Offline Jesper Jepsen

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Re: chainsaw mill (alaskan) modifications
« Reply #5 on: March 24, 2017, 12:23:50 AM »
I have made two big changes to my Alaskan, first of I added a winch which on large log really helps both my back but also to keep a more constant cutting speed and by that a smoother surface. Second I changed the brackets that adjust the height with some quick clamps. They do it so much easier to change the thickness you want to cut. Other than that I added another crossmember so I can cut small logs and still have support on the log without getting to move the square tube.

The quickclamp:


http://www.ebay.co.uk/itm/SawTroll-Quick-Release-Adjust-System-Granberg-Alaskan-Chainsaw-Mills-Mill-Height-/322311660787


Offline HolmenTree

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Re: chainsaw mill (alaskan) modifications
« Reply #6 on: March 24, 2017, 09:08:24 AM »
Very nice Jesper .
Making a living with a saw since age 16.

Offline Ox

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Re: chainsaw mill (alaskan) modifications
« Reply #7 on: March 24, 2017, 09:50:10 AM »
When I milled logs with a chainsaw, I found going downhill at about a 15 or 20 degree angle made a big difference.  Everything was just easier when milling.  Moving around was harder but the milling took the most time and I felt it was the biggest help.  Easier pushing and stuff - much easier if I'm remembering correctly.  It made me feel like a new man.
Then I built a bandmill and don't have to pretend to be a mountain goat no more.  ;D ;)
K.I.S.S. - Keep It Simple Stupid
Use it up, wear it out, make it do or do without
1989 GMC 3500 4x4 diesel dump and plow truck, 1964 Oliver 1600 Industrial with Parsons loader and backhoe, 1986 Zetor 5211, Cat's Claw sharpener, single tooth setter, homemade Linn Lumber 1900 style mill, old tools

Offline RPF2509

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Re: chainsaw mill (alaskan) modifications
« Reply #8 on: March 24, 2017, 05:05:28 PM »
I'd agree with milling downhill if you can, much easier.  Also with getting the log up off the ground.  I usually use chunks from the tree you're milling.  Cut or split them in half so the don't roll, a notch or wedges in the top to keep the log steady.  A peavey is very handy for moving logs and cants as is a large steel pry bar - at least 4' long and 5' is better. You got to have some way of getting the log up on the chunks.  A come a long is handy  to help move logs.  Never used a winch on the mill but I might try it on a bigger log someday. Lots of wedges to level, brace or jam in the cut.  I put a length of pipe insulation on the crossbar to lessen the vibration.  Even with a shorter bar I use an auxillary oiler.  A smaller second saw is handy for trimming.  My Beam Machine gets used a lot as an edger and when making fence posts - even with a 50cc saw I can cut 6' square posts handily. www.forestryforum.com/gallery/albums/userpics/23409/edging_the_log~1http://www.forestryforum.com/gallery/albums/userpics/23409/end_of_the_cut~0.JPG http://www.forestryforum.com/gallery/albums/userpics/23409/splitting_the_middle~1.JPG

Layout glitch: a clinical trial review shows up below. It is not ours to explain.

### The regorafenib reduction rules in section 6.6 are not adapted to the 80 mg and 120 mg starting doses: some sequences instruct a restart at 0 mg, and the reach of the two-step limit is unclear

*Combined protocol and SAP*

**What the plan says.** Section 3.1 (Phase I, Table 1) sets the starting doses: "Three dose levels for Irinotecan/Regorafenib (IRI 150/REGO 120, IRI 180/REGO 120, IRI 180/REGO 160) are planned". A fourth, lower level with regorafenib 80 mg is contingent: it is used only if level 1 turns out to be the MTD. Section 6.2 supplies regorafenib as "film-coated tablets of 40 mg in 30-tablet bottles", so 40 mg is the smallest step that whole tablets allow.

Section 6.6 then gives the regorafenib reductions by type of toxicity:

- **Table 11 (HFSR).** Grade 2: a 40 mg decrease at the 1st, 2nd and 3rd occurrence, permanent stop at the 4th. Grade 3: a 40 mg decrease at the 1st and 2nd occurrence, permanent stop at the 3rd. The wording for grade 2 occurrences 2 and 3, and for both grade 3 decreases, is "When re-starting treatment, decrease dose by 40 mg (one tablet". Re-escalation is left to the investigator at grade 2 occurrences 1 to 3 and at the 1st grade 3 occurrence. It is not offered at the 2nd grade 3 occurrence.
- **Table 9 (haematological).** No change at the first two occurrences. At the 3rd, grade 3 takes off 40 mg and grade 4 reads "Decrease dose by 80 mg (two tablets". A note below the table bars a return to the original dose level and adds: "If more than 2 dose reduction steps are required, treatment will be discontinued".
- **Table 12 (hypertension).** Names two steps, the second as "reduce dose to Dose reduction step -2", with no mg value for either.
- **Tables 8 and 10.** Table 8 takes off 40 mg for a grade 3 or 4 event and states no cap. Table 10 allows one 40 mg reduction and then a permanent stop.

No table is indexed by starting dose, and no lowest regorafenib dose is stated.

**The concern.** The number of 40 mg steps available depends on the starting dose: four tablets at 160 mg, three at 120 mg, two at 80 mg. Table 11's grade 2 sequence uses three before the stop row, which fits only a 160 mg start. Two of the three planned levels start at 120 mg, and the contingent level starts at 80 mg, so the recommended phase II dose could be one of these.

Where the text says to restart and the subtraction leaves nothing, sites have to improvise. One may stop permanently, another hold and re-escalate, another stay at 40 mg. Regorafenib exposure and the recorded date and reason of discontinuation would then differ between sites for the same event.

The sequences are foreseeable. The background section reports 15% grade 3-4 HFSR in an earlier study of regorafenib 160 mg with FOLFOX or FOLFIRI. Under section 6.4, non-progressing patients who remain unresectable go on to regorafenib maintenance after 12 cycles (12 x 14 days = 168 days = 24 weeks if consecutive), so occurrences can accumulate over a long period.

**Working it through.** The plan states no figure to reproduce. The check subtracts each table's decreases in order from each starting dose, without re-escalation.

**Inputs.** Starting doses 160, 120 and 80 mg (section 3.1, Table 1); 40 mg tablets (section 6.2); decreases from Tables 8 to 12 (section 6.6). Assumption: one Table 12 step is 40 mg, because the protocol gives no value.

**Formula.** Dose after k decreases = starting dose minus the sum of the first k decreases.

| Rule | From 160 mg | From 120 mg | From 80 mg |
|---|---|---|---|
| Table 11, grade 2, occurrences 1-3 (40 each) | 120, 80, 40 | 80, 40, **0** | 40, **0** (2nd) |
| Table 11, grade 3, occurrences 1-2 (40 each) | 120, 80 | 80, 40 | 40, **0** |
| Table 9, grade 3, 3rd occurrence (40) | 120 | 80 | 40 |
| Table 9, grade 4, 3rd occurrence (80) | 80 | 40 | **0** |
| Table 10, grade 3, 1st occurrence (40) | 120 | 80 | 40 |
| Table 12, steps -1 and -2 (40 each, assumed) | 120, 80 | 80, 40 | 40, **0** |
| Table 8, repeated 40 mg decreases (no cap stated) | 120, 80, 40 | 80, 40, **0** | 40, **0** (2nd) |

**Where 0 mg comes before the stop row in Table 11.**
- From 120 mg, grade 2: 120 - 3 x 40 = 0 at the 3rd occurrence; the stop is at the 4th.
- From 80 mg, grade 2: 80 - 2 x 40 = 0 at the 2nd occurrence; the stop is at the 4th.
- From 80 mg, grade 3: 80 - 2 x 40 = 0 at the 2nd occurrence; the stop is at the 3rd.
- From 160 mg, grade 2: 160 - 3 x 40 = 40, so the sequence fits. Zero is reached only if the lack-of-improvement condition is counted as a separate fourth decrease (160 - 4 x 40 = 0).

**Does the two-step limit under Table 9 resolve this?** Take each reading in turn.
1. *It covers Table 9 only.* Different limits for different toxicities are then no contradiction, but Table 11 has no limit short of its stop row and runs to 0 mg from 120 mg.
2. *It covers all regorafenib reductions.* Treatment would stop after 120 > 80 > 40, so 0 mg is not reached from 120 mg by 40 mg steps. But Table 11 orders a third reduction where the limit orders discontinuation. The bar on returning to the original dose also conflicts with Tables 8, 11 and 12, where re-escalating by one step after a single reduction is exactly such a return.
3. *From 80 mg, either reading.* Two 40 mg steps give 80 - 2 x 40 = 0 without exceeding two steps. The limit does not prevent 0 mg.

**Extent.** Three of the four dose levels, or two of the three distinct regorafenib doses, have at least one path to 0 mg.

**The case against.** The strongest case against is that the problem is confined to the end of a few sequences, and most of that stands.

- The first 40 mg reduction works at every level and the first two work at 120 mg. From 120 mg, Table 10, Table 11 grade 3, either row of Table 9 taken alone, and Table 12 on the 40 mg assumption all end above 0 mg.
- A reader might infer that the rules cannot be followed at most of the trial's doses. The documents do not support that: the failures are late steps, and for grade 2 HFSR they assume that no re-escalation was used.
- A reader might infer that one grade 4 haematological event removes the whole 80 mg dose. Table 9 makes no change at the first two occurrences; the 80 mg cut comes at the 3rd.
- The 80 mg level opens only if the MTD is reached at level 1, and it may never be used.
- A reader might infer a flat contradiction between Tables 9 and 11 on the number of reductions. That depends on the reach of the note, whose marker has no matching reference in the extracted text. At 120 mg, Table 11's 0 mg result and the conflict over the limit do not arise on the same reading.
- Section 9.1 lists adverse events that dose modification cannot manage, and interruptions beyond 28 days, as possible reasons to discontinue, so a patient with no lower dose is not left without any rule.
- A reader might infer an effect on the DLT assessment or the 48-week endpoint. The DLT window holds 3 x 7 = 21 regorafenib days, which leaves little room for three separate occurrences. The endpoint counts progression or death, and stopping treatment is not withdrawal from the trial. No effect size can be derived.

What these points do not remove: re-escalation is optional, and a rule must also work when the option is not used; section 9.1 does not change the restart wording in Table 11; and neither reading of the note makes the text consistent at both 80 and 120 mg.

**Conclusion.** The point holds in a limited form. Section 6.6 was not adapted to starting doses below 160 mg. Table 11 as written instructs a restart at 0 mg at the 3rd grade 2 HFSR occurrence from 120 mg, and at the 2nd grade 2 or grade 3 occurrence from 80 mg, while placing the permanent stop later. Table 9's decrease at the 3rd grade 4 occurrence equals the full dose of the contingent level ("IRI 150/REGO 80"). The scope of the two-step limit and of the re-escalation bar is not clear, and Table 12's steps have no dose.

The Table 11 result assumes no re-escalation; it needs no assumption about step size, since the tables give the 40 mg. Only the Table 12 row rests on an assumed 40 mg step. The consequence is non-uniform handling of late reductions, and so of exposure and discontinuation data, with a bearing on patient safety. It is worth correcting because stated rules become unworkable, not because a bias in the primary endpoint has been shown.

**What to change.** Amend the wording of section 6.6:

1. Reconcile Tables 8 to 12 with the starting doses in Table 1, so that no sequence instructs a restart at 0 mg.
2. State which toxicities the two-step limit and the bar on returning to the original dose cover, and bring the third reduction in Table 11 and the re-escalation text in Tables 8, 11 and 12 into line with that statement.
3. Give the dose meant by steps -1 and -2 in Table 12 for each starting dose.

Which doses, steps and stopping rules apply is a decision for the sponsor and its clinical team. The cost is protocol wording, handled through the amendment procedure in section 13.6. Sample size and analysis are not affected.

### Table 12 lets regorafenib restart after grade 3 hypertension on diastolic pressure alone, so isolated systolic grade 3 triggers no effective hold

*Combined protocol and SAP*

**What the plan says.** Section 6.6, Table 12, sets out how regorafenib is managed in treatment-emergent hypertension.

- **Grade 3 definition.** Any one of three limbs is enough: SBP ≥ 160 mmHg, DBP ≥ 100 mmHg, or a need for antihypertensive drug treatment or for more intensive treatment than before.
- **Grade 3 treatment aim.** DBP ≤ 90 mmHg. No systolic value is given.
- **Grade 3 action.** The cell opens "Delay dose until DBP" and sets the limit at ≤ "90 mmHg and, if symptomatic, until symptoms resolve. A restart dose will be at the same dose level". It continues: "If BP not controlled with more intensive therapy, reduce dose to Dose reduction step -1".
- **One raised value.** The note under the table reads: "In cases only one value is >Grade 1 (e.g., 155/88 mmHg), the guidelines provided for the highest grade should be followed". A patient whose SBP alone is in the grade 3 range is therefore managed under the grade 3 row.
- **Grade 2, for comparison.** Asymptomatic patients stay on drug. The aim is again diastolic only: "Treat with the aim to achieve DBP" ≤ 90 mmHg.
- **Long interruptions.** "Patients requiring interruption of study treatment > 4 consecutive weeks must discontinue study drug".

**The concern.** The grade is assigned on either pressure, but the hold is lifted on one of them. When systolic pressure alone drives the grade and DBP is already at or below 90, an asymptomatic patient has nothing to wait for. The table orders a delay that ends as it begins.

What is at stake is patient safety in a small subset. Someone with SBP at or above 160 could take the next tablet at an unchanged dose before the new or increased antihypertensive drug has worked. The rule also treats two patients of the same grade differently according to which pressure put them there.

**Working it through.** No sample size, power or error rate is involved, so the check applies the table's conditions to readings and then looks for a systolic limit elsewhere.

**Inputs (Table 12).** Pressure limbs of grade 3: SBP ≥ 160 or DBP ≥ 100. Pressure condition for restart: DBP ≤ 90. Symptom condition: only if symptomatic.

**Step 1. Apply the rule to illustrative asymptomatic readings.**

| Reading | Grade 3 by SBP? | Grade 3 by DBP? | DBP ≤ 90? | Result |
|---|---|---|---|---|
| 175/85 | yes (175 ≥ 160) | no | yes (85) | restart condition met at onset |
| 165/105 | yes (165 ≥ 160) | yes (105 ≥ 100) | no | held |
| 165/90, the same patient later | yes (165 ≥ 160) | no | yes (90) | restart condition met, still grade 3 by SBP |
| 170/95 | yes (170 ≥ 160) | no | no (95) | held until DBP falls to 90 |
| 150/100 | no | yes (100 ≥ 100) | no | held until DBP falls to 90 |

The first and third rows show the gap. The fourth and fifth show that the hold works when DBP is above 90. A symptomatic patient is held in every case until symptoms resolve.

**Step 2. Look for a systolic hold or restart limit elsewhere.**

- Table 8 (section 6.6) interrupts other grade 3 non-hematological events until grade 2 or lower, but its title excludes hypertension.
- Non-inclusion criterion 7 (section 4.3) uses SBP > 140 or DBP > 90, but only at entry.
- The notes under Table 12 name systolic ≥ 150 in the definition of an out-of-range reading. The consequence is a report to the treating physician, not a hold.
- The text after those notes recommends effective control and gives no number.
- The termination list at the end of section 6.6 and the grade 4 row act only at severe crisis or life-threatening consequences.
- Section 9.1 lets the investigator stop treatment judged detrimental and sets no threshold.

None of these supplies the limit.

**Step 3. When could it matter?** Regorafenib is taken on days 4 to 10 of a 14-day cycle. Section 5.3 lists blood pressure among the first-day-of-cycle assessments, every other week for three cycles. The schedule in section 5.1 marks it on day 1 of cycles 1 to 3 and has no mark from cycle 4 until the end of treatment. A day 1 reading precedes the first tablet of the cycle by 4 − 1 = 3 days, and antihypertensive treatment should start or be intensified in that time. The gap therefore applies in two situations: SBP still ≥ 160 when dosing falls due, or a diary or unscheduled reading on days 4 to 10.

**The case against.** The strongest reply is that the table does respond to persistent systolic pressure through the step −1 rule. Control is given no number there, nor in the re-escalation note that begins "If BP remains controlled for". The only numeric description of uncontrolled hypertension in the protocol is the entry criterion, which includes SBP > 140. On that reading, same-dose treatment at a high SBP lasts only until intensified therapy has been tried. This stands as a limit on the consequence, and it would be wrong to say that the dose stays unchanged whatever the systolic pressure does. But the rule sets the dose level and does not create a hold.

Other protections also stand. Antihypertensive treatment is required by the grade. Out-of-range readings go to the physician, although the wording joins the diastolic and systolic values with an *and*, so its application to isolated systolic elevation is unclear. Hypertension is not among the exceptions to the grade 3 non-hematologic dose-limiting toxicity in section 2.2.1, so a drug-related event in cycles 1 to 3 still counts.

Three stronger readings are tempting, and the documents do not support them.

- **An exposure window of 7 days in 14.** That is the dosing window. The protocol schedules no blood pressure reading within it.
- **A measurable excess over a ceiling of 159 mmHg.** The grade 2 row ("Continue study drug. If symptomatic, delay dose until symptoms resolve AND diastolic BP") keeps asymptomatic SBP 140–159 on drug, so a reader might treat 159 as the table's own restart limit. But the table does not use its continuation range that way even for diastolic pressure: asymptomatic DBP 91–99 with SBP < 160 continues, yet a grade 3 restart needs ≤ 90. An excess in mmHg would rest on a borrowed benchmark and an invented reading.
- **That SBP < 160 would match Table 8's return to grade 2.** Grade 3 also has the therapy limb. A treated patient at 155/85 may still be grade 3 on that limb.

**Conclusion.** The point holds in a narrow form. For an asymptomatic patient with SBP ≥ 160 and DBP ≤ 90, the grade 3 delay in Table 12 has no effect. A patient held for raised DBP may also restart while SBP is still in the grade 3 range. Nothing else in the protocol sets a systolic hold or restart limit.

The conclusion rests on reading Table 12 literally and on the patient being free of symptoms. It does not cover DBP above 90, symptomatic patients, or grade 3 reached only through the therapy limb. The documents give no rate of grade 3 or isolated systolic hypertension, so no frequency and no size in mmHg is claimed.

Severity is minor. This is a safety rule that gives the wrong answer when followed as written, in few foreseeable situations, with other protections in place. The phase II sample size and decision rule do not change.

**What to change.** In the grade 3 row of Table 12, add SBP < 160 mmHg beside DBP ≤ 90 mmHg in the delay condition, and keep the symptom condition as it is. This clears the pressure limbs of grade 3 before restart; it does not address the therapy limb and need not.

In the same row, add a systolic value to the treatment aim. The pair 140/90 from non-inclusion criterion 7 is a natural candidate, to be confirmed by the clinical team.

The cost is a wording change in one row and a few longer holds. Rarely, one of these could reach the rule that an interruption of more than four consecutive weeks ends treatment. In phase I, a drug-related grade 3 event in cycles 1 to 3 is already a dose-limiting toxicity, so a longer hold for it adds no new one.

Offline RPF2509

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Re: chainsaw mill (alaskan) modifications
« Reply #9 on: March 24, 2017, 05:07:41 PM »
OK so the picture thing did not work as I wanted it.  Hopefully you can still click and see it.  Anyway there is a better way to do the pictures and I understand if Jeff has to do it this way.

Offline Ianab

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Re: chainsaw mill (alaskan) modifications
« Reply #10 on: March 24, 2017, 05:24:48 PM »
OK so the picture thing did not work as I wanted it.  Hopefully you can still click and see it.  Anyway there is a better way to do the pictures and I understand if Jeff has to do it this way.

Yes, when you go your gallery and look up the picture you want to use, scroll down a bit and there is a box with some code in it.